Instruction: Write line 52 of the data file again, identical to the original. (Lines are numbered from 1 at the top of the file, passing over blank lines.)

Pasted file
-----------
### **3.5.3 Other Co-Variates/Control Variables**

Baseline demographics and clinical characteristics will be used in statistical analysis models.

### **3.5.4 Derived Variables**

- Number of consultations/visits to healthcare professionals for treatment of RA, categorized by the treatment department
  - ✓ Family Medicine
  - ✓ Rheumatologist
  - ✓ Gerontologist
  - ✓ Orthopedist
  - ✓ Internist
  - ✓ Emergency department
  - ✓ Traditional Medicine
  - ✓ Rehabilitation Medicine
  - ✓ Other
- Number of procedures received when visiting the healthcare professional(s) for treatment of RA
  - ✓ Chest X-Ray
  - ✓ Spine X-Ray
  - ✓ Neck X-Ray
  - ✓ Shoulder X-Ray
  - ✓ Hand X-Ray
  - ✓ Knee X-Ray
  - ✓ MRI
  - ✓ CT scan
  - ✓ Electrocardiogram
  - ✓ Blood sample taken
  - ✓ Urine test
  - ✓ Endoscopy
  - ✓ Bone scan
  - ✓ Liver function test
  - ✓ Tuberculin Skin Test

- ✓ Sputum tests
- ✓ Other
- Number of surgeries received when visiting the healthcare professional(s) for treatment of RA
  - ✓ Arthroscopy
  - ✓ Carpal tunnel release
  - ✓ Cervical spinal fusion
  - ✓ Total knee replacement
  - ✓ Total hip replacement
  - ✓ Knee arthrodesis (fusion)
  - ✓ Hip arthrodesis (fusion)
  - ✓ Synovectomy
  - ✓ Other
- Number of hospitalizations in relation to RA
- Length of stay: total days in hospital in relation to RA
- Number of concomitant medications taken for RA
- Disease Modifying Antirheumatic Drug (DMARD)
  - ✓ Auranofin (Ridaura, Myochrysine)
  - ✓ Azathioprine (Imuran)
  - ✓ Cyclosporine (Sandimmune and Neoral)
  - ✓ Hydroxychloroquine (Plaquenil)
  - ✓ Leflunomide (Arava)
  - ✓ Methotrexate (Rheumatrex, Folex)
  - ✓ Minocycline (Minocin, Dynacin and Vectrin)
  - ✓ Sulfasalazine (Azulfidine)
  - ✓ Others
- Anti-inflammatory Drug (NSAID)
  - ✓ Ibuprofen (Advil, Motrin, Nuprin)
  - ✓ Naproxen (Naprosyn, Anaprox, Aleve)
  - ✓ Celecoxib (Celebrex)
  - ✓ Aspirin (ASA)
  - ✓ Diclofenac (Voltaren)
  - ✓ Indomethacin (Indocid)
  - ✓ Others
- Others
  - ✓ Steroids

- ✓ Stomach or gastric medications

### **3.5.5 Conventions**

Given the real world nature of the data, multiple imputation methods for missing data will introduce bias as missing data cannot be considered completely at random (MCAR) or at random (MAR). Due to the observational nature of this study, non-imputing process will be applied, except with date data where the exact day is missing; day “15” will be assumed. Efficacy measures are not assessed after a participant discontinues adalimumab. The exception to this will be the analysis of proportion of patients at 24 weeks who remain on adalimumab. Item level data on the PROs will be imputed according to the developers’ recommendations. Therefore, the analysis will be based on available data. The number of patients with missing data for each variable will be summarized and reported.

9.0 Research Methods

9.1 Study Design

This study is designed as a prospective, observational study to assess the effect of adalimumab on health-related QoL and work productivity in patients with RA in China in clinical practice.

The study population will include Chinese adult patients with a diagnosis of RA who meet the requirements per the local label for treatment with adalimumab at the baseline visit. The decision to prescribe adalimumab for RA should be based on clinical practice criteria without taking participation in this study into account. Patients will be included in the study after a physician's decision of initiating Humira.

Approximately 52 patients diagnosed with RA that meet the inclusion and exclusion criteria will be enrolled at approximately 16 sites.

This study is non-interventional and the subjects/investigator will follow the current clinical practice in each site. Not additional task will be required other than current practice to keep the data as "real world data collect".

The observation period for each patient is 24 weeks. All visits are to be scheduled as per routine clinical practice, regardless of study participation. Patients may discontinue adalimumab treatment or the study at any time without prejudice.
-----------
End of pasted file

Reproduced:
  - ✓ Minocycline (Minocin, Dynacin and Vectrin)